Arrested Person’s Rights under CrPC

Rights of arrested person

Meaning of Arrest 

The term arrest, stands for the meaning that apprehension of a person by legal authority so as to cause deprivation of liberty.

Furthermore, arrest can also be understood as a seizure or forcible restraint. It is an exercise of power in order to deprive a person of his or her liberty and involves the keeping of a person in custody by legal authority, especially, in response to a criminal charge.

Under criminal law, arrest is an important tool in order to bring an accused before the court and to not let him abscond.               

Process of making an arrest under the CrPC

It is under the section 46 of the code which states the mode of with or without warrant. In order to make an arrest the police officer /other person making the same, is bound to actually touch or confine the body of the person who is supposed to be arrested until unless there is a submission to custody by words or action. 

It is to be noted here that in cases when the police arrests a person in execution of an arrest warrant issued by a magistrate, there shall be no handcuffing of the person to be arrested until unless the magistrate has ordered to do so.

In cases where a woman is to be arrested, her submission to custody shall be presumed on an oral intimation of arrest unless the circumstances indicate the contrary, or unless there is female police officer, the male officer making the arrest shall not touch the woman who is to be arrested.

It is when person to be arrested forcibly resists the endeavour to be arrested, or attempts in any manner to evade the arrest, then the police officer or other person affecting the arrest may use all means necessary to give effect to the arrest.

The code however under any circumstance does not give right to cause death of a person who is not accused of any offence which is punishable with death or with imprisonment for life.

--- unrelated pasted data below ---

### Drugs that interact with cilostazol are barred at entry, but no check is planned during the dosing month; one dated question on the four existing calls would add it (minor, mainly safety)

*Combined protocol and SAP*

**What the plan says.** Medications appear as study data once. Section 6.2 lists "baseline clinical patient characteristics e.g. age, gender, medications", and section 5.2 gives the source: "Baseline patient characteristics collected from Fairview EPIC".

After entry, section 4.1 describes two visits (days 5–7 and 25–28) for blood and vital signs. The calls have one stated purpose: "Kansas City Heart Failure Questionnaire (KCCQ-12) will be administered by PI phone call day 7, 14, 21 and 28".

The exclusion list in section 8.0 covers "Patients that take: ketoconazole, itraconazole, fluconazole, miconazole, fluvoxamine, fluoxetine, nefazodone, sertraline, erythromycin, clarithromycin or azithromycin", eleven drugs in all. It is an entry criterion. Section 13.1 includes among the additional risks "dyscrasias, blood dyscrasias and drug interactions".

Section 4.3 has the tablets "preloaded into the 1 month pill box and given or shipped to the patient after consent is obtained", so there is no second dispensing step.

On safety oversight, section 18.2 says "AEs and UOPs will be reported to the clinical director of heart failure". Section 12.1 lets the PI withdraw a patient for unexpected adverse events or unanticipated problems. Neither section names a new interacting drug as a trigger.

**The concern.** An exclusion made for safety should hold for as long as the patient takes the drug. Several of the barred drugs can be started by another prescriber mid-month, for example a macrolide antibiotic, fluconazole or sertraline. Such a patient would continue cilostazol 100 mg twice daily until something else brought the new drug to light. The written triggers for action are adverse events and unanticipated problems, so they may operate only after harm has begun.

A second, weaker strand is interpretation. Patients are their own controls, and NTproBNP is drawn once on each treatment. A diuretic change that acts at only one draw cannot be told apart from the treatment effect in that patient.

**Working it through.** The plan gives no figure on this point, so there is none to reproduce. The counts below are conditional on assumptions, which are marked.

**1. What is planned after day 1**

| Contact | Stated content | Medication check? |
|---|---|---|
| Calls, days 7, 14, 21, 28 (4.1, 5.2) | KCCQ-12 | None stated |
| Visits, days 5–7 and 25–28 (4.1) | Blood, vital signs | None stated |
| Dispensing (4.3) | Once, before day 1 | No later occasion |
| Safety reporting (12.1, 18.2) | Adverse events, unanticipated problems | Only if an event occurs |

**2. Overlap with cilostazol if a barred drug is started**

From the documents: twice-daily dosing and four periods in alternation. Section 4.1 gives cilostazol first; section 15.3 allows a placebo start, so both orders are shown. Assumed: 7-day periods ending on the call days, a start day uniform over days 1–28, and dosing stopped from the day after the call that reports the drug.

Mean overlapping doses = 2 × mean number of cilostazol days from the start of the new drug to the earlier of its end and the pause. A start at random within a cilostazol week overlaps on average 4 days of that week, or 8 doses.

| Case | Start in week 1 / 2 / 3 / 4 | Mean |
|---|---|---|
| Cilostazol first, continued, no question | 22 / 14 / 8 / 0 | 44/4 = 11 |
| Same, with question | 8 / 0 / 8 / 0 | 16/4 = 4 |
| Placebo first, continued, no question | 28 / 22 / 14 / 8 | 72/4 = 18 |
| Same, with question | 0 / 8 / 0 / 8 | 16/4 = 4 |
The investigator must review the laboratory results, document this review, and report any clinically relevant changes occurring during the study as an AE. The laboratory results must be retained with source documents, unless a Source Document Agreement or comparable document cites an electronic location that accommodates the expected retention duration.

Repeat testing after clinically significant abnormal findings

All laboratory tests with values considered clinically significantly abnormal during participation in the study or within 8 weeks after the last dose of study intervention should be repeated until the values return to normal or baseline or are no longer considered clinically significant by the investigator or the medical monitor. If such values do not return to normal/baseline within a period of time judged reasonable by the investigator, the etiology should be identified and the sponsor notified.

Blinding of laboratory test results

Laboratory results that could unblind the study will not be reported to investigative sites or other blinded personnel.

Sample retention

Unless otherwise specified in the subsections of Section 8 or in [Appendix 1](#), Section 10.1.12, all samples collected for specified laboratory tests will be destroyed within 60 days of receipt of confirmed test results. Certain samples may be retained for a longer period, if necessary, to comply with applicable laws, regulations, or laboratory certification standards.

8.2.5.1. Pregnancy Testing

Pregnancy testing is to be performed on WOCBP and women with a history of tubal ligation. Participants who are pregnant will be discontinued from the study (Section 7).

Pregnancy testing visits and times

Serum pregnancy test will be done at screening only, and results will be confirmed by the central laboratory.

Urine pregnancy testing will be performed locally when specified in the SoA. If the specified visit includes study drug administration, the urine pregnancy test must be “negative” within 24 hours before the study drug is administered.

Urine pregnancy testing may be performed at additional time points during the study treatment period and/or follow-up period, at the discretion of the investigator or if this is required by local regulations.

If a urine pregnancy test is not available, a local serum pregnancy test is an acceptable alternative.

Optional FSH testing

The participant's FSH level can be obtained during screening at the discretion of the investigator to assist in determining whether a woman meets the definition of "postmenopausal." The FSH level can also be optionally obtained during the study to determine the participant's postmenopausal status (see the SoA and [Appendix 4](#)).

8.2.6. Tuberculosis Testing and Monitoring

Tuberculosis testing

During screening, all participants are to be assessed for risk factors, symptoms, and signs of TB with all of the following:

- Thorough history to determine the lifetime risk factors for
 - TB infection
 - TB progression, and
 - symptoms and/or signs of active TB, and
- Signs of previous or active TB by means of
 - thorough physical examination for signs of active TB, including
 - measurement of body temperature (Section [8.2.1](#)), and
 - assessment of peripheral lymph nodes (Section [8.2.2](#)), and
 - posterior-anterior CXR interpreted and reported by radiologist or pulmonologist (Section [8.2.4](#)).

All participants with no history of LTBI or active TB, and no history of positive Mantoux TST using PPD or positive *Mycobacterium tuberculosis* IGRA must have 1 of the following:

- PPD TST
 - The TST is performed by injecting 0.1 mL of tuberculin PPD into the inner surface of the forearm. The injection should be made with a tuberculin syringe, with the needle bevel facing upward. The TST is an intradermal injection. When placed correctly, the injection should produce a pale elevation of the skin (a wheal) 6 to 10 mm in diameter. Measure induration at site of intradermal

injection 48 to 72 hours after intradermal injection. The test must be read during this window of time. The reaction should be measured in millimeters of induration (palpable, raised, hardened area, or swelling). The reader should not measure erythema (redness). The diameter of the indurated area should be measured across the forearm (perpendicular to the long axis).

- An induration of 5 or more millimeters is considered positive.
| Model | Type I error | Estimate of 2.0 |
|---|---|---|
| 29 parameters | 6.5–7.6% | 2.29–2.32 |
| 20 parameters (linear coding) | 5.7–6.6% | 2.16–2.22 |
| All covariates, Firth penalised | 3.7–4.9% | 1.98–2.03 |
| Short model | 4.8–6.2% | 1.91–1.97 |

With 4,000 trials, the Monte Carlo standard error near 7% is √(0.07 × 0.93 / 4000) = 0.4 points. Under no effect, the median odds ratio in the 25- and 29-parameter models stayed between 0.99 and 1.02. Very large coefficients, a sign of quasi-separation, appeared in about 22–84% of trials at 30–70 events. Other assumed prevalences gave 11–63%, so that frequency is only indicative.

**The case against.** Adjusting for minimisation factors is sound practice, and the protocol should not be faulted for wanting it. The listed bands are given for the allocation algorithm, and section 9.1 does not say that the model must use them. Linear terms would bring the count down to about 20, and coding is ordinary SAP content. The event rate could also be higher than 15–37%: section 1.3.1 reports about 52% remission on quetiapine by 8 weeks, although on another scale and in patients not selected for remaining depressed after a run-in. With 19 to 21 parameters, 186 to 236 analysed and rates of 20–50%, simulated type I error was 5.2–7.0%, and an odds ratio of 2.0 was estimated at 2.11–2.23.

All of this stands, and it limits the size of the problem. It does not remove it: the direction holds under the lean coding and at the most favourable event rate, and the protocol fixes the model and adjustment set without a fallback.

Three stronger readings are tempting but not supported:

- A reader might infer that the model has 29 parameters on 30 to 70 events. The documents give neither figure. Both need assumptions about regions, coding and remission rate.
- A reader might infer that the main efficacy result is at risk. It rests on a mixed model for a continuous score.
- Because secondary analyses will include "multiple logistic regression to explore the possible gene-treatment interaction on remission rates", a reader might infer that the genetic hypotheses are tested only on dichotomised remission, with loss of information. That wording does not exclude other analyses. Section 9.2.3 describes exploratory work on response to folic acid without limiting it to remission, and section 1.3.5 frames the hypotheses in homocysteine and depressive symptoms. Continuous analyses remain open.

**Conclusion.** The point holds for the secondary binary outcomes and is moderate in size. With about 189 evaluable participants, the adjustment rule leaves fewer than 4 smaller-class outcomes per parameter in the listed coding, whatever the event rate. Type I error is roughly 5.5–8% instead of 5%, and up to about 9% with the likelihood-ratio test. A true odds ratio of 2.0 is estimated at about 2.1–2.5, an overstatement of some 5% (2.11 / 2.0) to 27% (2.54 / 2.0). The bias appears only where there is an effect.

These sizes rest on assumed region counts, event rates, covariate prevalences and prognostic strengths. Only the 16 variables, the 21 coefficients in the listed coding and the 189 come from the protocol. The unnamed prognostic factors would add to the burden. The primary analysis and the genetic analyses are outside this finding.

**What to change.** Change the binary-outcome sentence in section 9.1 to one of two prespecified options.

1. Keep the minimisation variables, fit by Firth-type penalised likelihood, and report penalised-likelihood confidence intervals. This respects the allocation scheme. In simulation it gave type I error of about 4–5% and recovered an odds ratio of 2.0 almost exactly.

No women shall be arrested after sunset and before sunrise except under exceptions and where such exceptional circumstances exist, it is the duty of the woman police officer to make a written report, and obtain the prior permission of the Judicial Magistrate of the first class with competent jurisdiction of the offence for which such arrest is to be made.

Why rights of Accused are crucial ?

The benefit of the presumption of innocence of the accused till the time he is actually found guilty at the ending of a trial substantiated with evidence, is one of the basic tenets of our legal system. It is a characteristic of our democratic society that even the rights of the accused are deemed to be sacrosanct, and even though he is charged with an offence however that does not render him as a non-person.  Our statute is quite careful towards anyone’s “personal liberty” and hence doesn’t permit the detention of any person without proper legal sanction.

It is provided by the article 21 of our constitution that there will be no person who shall be deprived of his life or personal liberty except according to procedure established by law. The procedure laid down by this article must be followed in a ‘right, just and fair’ and not in any arbitrary, fanciful or oppressive manner. It is expected that the arrest should not only be legal but justified also. Even the Constitution of India, recognizes the rights of arrested person under the Fundamental Rights.

Hence, the accused has been provided with certain rights under the law and the general rationale behind these rights is that the government has conferred enormous resources for the prosecution of individuals’, and therefore accused are entitled to some protection from misuse of those powers by the government.

Consequently, accused has vested in him certain rights during the course of any investigation; enquiry or trial of an offence with which he is charged and hence, he should be protected against any form of arbitrary or illegal arrest. It is to be noted that no arrest can be formed on the basis of mere suspicion or information. No matter how much the degree of suspicion is or however impeachable it is, no private person is allowed to follow and arrest a person on the statement of another even private person cannot follow and arrest a person on the statement of another person.